The Brain, Neurotransmitters, Dopamine, Serotonin and Happiness Medicine

Dopamine and serotonin are key happiness monoamine neurotransmitters. In this blog, i will examine the areas of the brain where the perception of happiness appears to be located (Section A). Thereafter, the dopamine and serotonin happiness neurotransmitters will be looked at. (Section B).

SECTION A

The Brain: the seat of happiness consciousness ?

The brain is an organ that serves as the center of the nervous system in all vertebrate and most invertebrate animals. The brain is located in the head, usually close to the sensory organs for senses such as vision. The brain is the most complex organ in a vertebrate’s body. In a human, the cerebral cortex contains approximately 15–33 billion neurons, each connected by synapses to several thousand other neurons. These neurons communicate with one another by means of long protoplasmic fibers called axons, which carry trains of signal pulses called action potentials to distant parts of the brain or body targeting specific recipient cells. (1). For perception of happiness to occur, this structural framework needs to be functioning correctly.

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In this perspective, neuroscience studies confirm that different parts of the brain play a role in the expression of happiness, in particular the prefrontal cortex, (2) the amygdala, the hippocampus, the limbic system and the olfactory bulb.

“The emotion circuitry of the brain is complex, involving primarily structures in the prefrontal cortex, amygdala, hippocampus, anterior cingulated cortex, and insular cortex. These structures normally work together to process and generate emotional information and emotional behavior. Research has particularly focused on the prefrontal cortex which, unlike most other brain regions involved in emotion processing, shows asymmetric activation in relation to positive and negative emotions” (3).

The olfactory bulb is also at play with regarding to emotions, therein,  a special structure  processes olfactory sensory signals and sends its output to the olfactory part of the pallium. It is a major brain component in many vertebrates, including in humans, albeit reduced. (4)

Other “happiness” ares of the brain have been identified, albeit less known areas. Serotonin, for example (the primary target of antidepressant drugs and many dietary aids)  comes  from a small brainstem area called the Raphe nuclei. (5)  Norepinephrine, which is involved in arousal, comes  from a nearby small area called the locus coeruleus. Other neurotransmitters such as acetylcholine and dopamine have multiple sources in the brain, but are not as ubiquitously distributed as glutamate and GABA. (6)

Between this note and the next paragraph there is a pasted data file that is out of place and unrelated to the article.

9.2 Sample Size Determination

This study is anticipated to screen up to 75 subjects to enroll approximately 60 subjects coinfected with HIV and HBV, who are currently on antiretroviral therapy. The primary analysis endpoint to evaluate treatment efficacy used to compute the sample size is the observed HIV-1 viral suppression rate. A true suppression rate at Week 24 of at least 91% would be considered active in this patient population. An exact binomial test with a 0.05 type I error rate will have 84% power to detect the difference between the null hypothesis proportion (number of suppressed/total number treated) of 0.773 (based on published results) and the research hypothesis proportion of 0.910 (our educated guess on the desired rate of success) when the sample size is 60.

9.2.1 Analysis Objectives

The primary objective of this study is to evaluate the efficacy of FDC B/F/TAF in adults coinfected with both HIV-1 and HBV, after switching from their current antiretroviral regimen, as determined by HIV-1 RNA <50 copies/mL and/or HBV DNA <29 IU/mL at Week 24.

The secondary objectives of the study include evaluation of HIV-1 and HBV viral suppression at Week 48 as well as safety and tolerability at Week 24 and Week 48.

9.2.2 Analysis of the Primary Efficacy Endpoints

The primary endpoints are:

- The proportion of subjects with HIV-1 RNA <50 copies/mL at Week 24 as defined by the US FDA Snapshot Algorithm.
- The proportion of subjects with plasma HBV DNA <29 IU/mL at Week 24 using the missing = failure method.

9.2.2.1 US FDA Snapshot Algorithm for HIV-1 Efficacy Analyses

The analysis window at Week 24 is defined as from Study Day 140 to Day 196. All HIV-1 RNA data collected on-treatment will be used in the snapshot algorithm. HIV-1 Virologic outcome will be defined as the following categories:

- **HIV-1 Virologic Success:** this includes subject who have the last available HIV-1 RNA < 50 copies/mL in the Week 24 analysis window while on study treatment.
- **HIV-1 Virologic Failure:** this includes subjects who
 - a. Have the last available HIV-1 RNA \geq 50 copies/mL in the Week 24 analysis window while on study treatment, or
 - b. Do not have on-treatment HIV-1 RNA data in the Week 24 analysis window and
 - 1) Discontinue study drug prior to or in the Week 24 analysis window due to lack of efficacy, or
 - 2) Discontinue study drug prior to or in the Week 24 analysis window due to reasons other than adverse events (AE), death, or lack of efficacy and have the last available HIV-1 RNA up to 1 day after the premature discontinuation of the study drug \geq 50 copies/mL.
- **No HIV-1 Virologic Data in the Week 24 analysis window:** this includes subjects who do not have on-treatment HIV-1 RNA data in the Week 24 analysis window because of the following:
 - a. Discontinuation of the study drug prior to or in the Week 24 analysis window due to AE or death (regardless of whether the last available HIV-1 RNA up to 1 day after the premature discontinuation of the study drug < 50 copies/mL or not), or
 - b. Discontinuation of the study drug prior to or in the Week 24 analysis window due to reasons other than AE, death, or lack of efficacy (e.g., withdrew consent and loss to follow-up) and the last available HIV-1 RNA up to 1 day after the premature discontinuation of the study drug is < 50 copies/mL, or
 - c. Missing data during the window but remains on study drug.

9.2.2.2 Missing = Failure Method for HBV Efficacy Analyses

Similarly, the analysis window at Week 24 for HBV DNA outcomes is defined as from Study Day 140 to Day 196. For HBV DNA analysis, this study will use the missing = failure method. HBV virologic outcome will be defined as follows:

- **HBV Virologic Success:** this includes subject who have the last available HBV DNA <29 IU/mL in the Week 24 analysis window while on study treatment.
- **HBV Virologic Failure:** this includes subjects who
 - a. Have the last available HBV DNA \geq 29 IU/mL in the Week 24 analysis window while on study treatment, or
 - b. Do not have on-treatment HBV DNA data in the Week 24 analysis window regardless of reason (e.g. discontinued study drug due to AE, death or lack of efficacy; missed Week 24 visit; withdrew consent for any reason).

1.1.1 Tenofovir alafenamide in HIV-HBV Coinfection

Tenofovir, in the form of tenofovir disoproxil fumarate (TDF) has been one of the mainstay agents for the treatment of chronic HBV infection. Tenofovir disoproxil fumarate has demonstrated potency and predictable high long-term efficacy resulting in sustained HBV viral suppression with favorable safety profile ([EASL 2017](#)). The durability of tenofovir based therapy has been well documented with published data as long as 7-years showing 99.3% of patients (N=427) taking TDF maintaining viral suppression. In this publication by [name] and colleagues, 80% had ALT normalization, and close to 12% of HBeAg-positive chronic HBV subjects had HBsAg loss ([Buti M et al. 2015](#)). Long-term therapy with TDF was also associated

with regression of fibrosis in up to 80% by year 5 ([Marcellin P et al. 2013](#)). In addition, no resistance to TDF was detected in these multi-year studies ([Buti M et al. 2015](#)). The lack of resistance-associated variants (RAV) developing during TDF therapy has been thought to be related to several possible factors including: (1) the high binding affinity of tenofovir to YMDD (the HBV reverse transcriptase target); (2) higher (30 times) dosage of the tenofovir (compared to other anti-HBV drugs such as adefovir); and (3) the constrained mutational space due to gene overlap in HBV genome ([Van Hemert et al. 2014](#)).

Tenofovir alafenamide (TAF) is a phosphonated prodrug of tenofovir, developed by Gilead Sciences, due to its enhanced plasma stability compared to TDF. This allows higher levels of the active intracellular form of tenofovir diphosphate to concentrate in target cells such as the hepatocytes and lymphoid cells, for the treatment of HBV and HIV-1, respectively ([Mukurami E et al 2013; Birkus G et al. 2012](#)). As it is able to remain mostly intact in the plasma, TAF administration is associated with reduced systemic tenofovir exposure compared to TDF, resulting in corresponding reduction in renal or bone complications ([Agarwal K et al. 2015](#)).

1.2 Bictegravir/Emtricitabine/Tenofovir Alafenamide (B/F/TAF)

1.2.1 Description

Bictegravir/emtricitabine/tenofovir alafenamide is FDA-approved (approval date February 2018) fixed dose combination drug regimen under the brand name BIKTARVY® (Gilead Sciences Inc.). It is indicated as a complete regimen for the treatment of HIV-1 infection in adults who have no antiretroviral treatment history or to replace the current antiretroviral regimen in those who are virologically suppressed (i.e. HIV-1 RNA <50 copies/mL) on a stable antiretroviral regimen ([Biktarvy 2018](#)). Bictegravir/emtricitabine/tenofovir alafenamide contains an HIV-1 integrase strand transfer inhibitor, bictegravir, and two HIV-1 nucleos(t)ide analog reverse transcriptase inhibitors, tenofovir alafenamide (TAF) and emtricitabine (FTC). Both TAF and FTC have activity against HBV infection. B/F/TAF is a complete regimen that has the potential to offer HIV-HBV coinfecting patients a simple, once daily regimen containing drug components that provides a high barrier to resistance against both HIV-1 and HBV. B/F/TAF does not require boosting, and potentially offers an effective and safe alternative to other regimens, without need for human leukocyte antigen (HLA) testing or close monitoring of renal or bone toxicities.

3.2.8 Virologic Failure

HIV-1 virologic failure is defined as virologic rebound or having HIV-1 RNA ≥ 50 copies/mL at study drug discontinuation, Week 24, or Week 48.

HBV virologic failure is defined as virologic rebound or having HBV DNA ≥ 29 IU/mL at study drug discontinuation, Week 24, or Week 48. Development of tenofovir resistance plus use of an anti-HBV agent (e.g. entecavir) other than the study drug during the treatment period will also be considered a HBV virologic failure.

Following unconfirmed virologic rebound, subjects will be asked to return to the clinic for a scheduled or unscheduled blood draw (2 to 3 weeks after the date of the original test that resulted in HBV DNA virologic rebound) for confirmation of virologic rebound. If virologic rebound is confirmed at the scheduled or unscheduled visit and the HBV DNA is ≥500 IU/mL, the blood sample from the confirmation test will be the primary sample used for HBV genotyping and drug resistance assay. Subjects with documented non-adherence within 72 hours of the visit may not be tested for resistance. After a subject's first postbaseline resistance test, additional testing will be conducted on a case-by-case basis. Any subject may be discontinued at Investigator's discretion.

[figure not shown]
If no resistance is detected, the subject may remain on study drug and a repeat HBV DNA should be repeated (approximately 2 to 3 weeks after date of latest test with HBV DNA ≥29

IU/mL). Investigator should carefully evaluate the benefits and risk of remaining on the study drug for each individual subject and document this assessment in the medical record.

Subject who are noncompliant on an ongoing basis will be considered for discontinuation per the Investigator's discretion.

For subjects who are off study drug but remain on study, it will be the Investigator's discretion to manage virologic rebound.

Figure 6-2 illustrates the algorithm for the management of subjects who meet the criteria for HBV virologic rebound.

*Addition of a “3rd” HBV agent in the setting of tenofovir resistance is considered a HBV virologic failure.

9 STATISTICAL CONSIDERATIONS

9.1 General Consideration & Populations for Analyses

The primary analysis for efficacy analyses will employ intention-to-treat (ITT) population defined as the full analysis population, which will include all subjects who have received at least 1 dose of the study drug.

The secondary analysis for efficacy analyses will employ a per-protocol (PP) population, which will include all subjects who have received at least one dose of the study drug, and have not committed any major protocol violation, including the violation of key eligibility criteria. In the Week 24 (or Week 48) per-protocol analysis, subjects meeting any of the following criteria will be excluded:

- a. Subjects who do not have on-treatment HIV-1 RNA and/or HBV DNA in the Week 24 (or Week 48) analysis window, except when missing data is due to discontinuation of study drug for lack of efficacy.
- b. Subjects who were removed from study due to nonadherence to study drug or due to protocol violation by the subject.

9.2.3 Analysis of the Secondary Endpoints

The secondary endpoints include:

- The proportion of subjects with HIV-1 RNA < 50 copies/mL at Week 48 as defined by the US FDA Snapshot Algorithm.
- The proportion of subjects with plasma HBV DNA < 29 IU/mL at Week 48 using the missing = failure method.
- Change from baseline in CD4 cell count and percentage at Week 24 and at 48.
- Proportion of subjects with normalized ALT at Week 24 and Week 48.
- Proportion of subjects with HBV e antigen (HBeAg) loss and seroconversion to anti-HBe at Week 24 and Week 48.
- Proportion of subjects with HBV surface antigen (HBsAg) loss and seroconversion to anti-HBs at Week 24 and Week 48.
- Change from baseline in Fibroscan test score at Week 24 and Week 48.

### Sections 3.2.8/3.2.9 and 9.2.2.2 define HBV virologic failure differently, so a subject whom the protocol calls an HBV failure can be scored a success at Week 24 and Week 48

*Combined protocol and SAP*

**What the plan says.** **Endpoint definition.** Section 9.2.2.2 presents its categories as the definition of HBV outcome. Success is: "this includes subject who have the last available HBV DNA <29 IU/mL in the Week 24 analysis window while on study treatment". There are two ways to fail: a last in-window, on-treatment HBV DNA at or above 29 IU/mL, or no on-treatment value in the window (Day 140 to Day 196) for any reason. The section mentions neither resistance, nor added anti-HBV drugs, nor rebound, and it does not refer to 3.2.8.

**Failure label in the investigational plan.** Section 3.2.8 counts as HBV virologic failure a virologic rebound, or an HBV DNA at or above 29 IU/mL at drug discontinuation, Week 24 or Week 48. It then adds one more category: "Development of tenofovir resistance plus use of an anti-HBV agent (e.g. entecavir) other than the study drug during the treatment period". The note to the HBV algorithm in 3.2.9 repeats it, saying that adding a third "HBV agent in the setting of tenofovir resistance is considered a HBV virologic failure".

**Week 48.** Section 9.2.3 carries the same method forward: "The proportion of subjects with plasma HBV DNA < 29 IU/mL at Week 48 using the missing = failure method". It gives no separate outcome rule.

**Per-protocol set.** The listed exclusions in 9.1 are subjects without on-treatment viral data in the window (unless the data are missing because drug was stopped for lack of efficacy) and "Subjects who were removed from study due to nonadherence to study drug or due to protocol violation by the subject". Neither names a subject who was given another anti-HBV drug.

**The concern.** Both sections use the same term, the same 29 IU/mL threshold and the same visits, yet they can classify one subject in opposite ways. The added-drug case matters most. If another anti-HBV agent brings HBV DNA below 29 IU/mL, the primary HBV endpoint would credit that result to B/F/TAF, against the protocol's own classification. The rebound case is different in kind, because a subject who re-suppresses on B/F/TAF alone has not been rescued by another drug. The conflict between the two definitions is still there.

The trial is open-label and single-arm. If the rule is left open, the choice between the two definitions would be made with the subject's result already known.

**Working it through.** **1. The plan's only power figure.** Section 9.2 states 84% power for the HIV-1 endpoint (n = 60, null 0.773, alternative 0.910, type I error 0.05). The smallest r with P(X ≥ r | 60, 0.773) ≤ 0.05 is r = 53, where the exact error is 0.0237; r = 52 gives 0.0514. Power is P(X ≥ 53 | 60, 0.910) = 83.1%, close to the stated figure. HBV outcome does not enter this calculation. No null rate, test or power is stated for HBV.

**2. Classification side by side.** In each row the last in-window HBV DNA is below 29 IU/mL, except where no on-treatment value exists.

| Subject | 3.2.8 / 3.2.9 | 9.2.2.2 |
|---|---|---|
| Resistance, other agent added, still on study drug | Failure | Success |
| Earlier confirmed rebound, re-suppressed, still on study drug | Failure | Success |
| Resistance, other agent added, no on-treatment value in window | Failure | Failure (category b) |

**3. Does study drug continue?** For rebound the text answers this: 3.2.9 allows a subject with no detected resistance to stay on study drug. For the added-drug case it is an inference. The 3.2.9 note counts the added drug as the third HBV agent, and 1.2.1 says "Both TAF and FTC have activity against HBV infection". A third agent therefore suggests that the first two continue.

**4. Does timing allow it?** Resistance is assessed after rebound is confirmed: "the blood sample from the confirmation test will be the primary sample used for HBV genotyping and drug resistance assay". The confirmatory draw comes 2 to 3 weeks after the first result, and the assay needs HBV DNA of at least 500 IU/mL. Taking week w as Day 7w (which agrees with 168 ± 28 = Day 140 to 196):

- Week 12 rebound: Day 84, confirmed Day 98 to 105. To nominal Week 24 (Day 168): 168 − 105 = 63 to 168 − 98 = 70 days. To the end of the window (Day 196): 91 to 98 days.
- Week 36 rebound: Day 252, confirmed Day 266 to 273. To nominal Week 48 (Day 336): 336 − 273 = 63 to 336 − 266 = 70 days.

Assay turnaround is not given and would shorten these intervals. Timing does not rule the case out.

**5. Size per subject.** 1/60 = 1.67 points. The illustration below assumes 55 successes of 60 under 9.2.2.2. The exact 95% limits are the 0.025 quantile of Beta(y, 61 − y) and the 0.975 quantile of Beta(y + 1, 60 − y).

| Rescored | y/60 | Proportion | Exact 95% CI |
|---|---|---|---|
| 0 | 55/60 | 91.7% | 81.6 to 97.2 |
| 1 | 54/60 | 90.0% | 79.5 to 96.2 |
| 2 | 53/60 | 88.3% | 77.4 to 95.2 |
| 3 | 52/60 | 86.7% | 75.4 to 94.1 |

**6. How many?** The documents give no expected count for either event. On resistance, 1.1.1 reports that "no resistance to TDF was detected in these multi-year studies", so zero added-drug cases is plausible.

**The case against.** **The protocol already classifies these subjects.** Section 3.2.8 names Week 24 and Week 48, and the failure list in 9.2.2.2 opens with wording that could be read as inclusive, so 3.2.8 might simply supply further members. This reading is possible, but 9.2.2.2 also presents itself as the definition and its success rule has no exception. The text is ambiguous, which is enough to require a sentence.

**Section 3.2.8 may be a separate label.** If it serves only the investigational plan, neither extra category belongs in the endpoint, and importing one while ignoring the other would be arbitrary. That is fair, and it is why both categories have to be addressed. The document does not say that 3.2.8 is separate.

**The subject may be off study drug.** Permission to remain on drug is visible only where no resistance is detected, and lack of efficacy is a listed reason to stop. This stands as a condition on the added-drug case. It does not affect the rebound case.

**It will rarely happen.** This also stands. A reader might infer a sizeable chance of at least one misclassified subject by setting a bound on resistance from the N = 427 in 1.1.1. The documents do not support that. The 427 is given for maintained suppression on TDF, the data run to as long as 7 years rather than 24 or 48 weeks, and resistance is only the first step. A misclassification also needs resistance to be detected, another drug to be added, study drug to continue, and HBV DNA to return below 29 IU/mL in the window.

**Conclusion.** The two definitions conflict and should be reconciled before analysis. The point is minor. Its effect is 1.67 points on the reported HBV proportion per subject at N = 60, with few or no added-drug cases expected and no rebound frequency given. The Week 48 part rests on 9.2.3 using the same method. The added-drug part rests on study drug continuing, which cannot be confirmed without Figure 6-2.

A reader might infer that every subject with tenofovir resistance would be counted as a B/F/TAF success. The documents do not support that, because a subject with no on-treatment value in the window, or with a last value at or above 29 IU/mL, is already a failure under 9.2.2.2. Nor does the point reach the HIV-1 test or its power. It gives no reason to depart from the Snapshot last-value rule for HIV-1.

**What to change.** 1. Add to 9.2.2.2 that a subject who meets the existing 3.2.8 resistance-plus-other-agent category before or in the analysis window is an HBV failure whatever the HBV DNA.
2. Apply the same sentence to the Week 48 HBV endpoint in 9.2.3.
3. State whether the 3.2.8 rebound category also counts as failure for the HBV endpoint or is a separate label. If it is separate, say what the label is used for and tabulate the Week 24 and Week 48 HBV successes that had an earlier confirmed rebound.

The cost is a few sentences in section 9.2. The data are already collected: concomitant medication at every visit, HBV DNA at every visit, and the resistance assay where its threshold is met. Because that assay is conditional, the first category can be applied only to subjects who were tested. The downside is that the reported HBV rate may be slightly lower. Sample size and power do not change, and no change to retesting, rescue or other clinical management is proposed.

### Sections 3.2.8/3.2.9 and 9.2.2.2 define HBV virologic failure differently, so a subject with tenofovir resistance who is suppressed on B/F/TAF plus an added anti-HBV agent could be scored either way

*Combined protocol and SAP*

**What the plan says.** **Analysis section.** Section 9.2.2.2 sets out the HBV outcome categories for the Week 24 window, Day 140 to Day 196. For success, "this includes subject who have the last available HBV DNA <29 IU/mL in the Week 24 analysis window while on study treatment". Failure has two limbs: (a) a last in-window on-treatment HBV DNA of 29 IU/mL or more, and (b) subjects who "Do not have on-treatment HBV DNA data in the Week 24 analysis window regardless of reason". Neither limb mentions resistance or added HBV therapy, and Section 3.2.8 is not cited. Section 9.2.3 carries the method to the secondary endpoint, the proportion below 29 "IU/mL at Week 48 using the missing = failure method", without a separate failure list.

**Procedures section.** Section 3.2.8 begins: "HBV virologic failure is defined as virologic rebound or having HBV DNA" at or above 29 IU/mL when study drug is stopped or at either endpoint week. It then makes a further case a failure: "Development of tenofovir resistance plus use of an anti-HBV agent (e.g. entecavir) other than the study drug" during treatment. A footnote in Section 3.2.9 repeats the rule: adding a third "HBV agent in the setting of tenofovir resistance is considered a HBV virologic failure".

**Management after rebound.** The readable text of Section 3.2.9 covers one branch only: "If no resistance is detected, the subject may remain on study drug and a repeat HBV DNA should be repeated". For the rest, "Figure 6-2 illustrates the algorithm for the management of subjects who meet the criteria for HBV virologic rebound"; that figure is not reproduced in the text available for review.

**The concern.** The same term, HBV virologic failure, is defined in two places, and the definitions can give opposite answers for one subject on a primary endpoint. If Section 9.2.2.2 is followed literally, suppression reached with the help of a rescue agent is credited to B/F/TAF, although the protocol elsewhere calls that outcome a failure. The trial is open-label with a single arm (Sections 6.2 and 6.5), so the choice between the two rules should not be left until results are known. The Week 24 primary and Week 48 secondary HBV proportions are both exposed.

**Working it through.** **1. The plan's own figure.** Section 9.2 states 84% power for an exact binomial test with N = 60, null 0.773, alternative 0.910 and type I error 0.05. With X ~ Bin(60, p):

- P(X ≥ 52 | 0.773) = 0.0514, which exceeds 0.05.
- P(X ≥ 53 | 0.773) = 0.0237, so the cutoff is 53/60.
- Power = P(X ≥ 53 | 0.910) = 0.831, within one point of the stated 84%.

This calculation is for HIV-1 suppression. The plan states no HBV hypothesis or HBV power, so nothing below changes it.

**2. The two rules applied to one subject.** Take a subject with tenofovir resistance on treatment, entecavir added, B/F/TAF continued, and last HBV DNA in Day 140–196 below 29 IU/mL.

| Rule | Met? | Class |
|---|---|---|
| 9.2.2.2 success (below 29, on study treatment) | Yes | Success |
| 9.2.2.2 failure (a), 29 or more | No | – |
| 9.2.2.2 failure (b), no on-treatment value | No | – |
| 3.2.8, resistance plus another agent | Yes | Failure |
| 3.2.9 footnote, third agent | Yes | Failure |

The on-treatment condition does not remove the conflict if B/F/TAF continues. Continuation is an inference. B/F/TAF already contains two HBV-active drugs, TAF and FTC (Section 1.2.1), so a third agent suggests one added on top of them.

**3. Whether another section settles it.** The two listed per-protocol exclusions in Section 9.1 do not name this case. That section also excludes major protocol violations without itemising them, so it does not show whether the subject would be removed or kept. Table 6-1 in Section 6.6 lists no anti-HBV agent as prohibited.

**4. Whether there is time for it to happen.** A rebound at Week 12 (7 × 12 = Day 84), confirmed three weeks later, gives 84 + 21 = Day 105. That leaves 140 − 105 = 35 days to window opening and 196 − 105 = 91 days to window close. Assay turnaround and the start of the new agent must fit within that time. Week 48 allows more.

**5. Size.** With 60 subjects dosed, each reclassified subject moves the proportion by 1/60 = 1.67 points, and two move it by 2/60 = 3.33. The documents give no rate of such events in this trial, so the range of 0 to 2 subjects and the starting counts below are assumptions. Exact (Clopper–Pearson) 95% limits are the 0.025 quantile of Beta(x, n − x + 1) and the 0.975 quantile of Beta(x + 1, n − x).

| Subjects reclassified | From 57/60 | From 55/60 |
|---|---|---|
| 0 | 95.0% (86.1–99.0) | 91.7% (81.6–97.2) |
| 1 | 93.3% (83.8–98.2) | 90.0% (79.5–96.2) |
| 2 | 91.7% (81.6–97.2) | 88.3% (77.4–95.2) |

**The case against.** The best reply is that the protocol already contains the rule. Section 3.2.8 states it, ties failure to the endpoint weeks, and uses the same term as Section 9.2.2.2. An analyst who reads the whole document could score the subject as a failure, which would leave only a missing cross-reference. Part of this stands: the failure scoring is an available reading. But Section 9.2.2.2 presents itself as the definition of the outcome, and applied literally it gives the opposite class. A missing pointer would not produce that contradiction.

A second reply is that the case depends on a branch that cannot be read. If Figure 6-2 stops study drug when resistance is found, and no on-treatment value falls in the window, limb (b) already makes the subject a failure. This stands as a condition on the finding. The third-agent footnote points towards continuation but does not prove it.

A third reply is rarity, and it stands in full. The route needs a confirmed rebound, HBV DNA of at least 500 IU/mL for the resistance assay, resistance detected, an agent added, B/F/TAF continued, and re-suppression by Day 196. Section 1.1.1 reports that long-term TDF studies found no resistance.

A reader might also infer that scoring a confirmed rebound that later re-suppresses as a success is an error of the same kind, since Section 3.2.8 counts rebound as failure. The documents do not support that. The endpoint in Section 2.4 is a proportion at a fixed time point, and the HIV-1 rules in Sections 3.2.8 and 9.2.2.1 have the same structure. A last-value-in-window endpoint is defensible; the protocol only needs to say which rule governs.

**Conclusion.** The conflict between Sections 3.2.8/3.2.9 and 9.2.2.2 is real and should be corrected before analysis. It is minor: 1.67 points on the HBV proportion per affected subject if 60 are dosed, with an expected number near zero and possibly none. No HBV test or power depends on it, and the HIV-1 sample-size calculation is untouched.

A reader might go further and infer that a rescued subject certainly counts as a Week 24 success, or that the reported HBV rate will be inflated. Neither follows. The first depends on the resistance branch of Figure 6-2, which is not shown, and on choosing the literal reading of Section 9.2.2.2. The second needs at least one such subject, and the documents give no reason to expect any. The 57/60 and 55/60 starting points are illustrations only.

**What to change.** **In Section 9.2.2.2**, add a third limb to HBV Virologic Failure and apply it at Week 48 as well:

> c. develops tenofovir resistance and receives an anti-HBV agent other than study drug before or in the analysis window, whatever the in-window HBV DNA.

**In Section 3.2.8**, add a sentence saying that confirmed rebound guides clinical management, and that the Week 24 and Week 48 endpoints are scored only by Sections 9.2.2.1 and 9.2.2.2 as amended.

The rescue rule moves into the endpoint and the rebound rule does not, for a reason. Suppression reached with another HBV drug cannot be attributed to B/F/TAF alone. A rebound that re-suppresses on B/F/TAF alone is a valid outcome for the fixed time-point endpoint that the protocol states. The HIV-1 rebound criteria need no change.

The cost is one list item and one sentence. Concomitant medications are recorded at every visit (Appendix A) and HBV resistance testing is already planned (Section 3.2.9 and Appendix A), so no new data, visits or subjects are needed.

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SECTION B

Neurotransmitters and synapses

Neurotransmitters are chemicals that are released at synapses when  they are activated. They can also be released by neurons (nerve cells) to send signals to other nerve cells. Neurotransmitters attach themselves to receptor molecules on the membrane of the synapse’s target cell, and thereby alter the electrical and chemical properties of the receptor molecules. With few exceptions, each neuron in the brain releases the same chemical neurotransmitter, or combination of neurotransmitters, at all the synaptic connections it makes with other neurons.  (7) In  this perspective, a neuron can be characterized by the neurotransmitters that it releases. (8)

The two neurotransmitters that are used most widely in the vertebrate brain are glutamate, which almost always exerts excitatory effects on target neurons, and gamma-aminobutyric acid (GABA), which is almost always inhibitory. Neurons using these transmitters can be found in nearly every part of the brain. (9)

There are dozens of other chemical neurotransmitters that are used in more limited areas of the brain, often areas dedicated to a particular function. This is where the happiness neurtransmitters come in.

The Central Happiness Neurotransmitters

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 Top: A dopamine molecule consists of a catechol structure (a benzene ring with two hydroxyl side groups) with one amine group attached via an ethyl chain. As such, dopamine is the simplest possible catecholamine, a family that also includes the neurotransmitters norepinephrine and epinephrine.

Dopamine

One of the most important neurotransmitters that modulates mood and wellbeing is dopamine. (10) Ashby et al have shown that positive mood is associated with (but not necessarily caused by) increased levels of dopamine in the brain and some of the changes in cognition observed in positive mood are due to the increased dopamine levels. (11) Most organisms studied to date utilize a reward–punishment mechanism (12). Other brain dopamine pathways are involved in motor control and in controlling the release of various hormones. These pathways and cell groups form a dopamine system which is neuromodulatory. (13)

Dopamine also promotes many pleasurable experiences (14) from food enjoyment, sexual activity to learning via the reward mechanism. (15)

Another important effect of dopamine is as a “teaching” signal. (16) When an action is followed by an increase in dopamine activity, the basal ganglia circuit is altered in a way that makes the same response easier to evoke when similar situations arise in the future. (17) This is a form of operant conditioning, in which dopamine plays the role of a reward signal. (18) Lastly, dopamine has an immune function, the regulation of which also affects wellbeing. (19)

 Serotonin